We tried various pre-processing techniques to sanitize the images for the Tesseract-OCR model. To our dismay, it would fail every single time. If we were lucky, the OCR would correctly guess two out of the five characters. No matter what filtering techniques we tried, nothing got us near levels of accuracy that would pose an actual threat.
After spending a couple of hours on this, we decided that maybe we were looking at this problem from the wrong angle. Why are we trying to sanitize the CAPTCHA to have it fit an already-trained OCR model? Why can’t we train an individual model for this specific CAPTCHA?
A quick Google search provided the ideal Tensorflow model that could be trained for OCR: Attention-based OCR (AOCR). Training a model requires both training and validation data. Taking two hours, we set out to manually label all 500 CAPTCHAs. We fed the model 450 CAPTCHAs for training, thus leaving 50 for validation. Training on the laptop CPU took roughly an hour. Still not really optimistic, after the laborious process of labelling the data and a full day of trial and error, we decided to stop training and run the validation data.
We had to run it three times – we really didn’t believe the results. 100% accuracy. Not a single mistake was made.
As the model trained, it kept a measurement of the accuracy and the probability of confidence in the solution. Interestingly, analysis of this metric indicated that we had made labelling mistakes in the initial dataset. In four instances, we had labelled an “M” as an “N”, and this was detected by the trained model.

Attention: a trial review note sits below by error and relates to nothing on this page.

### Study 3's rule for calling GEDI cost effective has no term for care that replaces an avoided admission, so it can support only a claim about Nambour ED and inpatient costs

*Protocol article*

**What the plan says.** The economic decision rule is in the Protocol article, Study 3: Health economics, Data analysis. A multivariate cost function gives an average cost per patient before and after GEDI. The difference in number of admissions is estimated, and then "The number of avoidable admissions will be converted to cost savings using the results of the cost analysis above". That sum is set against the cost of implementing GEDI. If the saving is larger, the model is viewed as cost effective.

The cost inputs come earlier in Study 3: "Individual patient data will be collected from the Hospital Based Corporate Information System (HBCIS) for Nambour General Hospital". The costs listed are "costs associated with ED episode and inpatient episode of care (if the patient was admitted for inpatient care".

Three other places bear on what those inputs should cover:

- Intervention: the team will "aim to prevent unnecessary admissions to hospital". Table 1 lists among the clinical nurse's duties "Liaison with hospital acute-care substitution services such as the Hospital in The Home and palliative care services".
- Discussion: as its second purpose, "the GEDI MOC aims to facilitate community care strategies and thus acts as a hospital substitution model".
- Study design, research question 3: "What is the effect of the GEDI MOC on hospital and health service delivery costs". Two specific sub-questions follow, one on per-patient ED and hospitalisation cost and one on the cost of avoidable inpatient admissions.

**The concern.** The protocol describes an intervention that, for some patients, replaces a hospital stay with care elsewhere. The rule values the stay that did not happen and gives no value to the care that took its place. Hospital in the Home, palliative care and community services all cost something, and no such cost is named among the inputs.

Doubting the statistical significance of our results, we knew we needed a larger sample size. So, after the celebrations, we upped the model to 1500 CAPTCHAs: 1000 for training and 500 for validation. Again, we were able to achieve a 100% accuracy rate.
For a detailed how-to guide on the process and scripts to aid in creating your own CAPTCHA cracking machine, refer to this Github repo.
To train a learning model, a significant sample set of CAPTCHAs must be retrieved. The process of collecting a dataset can be automated to retrieve a large sample set in a relatively short time, e.g. by purposefully submitting incorrect usernames and saving the generated CAPTCHA.
For some of the more simple CAPTCHAs, we discovered that 500 labelled data points were sufficient to provide positive results, while more complex ones required over 1000. In instances where we struggled with the manual classification process, more samples were required to provide accurate results.
The second step required the dataset to be manually labeled. Depending on the complexity of the CAPTCHA, the ease of this step can vary. The monotony of this step does not.
The labelling process was streamlined as much as possible with a script. The CAPTCHAs were displayed one at a time for labelling, using OpenCV, after which the image was saved with the label as the file name. To put the human effort required into perspective, labelling took an average of one hour per 1000 CAPTCHAs.
The Attention-based OCR (AOCR) model was used for classification. This Tensorflow OCR model, developed by Qi Guo and Yuntian Deng, uses a sliding convolutional neural network (CNN) stacked with Long Short-Term Memory (LSTM) units for classification. These are all big and complex AI terms that we will not discuss here. What we want to show is how, through a quick Google search and by following a Github README page, almost anyone with basic development skills could start cracking CAPTCHAs.